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Jacob Springs and Agronimo's prototype Henmulator arduino controlled incubator

Incubation is the process of creating an artificial environment for hatching eggs, usually of birds of various species, primarily chickens, ducks, turkeys and geese. The most important parameter for successful incubation is temperature, followed by rotation, humidity, and ventilation. The end of a successful incubation process is hatching, followed by brooding of the young birds in a chick brooder.


The ideal incubation temperature for birds is remarkably similar for all species. A common incubator is therefore able to incubate all types of poultry without modification to the temperature settings. Some variation in temperature is acceptable, as long as the eggs to not overheat. Do not allow temperatures to exceed the recommended temperature, even for only a short period of time. Although it is not recommended, slightly lower temperatures will not kill the chick embryos. Lower temperature can, however, increase incubation times and produce weakened chicks. Temperatures only a degree or two above the recommended temperatures, though, can kill chicks within 15-30 minutes, depending on how high the temperature is and the stage of development of the chick embryo.

Incubation parameters for different types of domestic poultry
Bird Incubation Period (days) Temperature °F/°C Humidity %
Chicken 21 100°F/38°C 55-65
Duck (Mallard Type) 28 100°F/38°C 70-75
Duck (Muscovy Type) 33-35 100°F/38°C 70-75
Goose 25–28 70-75
Ostrich 35–45 97.5/36.5 30-35
Pheasant 24
Pigeon 18
Quail 16–21
Turkey 21–23 100°F/38°C 55-60

Design of incubation systems

Heating element

Keeping the incubator warm enough for chicks can be accomplished through a variety of heating methods. Early incubators employed a kerosene wicked lamp with a bi-metallic strip thermostat that adjusted the height of the flame. Today's heating elements can be a variety of types. Perhaps the simplest of which is the use of common incandescent light bulbs and their fixtures.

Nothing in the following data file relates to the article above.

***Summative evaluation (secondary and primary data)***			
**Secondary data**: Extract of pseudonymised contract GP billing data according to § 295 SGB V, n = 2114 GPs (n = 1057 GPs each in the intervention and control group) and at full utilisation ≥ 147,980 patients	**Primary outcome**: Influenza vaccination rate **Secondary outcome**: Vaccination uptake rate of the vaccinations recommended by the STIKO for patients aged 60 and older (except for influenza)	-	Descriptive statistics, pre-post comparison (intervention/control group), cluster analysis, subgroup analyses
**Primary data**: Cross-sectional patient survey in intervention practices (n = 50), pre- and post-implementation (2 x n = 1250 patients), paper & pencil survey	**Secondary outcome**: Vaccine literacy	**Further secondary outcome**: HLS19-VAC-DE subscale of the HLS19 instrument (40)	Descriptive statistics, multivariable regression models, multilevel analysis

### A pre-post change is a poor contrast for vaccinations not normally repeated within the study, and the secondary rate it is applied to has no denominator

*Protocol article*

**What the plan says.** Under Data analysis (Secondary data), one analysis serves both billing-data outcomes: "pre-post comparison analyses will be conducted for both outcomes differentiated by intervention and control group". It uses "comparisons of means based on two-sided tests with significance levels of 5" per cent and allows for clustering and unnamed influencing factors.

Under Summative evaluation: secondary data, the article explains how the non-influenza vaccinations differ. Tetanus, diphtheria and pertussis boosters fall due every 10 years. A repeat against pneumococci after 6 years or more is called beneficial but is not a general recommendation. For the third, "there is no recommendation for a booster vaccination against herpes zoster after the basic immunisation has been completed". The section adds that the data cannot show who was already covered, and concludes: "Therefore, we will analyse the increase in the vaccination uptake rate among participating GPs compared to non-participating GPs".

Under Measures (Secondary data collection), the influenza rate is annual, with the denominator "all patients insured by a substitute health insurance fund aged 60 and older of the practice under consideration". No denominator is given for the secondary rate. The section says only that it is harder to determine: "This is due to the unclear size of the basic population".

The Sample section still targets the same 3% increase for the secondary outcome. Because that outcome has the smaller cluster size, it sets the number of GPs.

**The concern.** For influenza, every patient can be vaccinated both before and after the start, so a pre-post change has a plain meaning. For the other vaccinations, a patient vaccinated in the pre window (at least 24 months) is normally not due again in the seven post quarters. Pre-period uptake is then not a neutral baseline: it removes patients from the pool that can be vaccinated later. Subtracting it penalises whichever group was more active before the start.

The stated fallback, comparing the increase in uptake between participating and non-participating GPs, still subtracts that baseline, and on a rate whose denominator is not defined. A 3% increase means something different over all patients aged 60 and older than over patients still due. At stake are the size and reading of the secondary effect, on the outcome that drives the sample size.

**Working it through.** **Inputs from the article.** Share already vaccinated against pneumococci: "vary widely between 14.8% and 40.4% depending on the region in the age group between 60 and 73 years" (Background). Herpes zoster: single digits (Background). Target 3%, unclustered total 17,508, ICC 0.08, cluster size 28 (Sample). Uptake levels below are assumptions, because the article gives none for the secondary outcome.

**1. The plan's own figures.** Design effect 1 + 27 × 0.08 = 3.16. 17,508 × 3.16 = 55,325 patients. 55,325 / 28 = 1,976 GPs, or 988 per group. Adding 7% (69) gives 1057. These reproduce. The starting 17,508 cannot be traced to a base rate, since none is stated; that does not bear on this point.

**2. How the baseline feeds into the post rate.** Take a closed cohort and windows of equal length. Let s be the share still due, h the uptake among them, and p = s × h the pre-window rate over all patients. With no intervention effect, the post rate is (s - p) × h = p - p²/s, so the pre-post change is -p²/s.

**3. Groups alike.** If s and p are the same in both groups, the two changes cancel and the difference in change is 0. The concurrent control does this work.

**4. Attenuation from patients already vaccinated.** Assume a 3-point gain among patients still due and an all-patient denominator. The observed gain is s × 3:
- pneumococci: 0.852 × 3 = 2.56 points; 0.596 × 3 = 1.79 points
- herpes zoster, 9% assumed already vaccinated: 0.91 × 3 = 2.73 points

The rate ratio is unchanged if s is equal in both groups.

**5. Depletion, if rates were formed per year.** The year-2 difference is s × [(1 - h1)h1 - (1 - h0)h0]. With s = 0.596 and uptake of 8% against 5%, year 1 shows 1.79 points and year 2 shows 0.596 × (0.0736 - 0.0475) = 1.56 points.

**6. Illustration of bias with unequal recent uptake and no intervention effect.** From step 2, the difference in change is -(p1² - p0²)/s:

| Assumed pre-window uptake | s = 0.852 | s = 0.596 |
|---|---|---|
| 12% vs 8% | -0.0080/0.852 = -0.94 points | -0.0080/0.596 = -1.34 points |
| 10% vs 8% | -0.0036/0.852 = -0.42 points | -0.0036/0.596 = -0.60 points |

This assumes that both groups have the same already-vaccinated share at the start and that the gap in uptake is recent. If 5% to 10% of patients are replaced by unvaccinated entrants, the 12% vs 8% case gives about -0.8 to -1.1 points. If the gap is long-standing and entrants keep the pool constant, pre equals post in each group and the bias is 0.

It's important to build an incubator with a high degree of reliability in order to protect the lives of the unborn animals that are being hatched. With light-bulb heating, this is accomplished through redundancy, in other words, if a bulb were to burn out, there should be enough heating power (wattage) in the bulbs that remain to maintain the proper incubator temperature. This means that at least two bulbs should be used.

Bulbs as heating element

Bulbs in series

With two bulbs connected in series the voltage (and therefore the wattage) of each bulb is cut in half. This dramatically reduces the color temperature of the bulbs increasing the proportion of the energy released as heat and decreasing the amount of visible light given off. The second effect of this decrease in wattage is a dramatic increase in the life of the bulb, causing the filament of the bulb to last over ten times as long as it would under the normal voltage.

The drawback of bulbs in series is that if one bulb burns out, both will go out since the current flows through both filaments and a burnt out bulb functions the same as a cut wire.

For incubators that will be used frequently, one recommended strategy to get the most out of lightbulbs used as heating elements is to connect bulbs in a minimum of two sets of two bulbs. Within each set of two bulbs, the two bulb are connected to the other in series rather than the typical parallel arraignment. The two sets are then connected to each other in parallel.

The two sets of two bulbs function in parallel so that, increased bulb life, lower color temperature and redundancy are achieved.

This technique is not necessary in small incubators or those that are infrequently used since the extra expense and space required for additional bulbs, wiring and fixtures is not justified by the small increase in efficiency achieved with only infrequent use. Reliability can alternately be achieved by using a new bulb at the start of each incubation cycle (use the old one for lighting!)

Thermostats for incubators

Humidity controls

Egg turning

Eggs must be turned daily in order for successful incubation. This simulates the behavior of a hen who constantly adjusts and "stirs" her eggs. At a minimum the should be turned by at least 90° 4 times per day.

Turning by hand

A useful technique is to mark the eggs with a pencil, with an "X" on one side and an "O" on the other side for example, to track the turning. All the "X's" should be turned to the "O" side; this helps the farmer to keep track of which eggs have been turned and which have not

Devices to turn eggs

  • "rack" devices
  • tray devices
  • rolling devices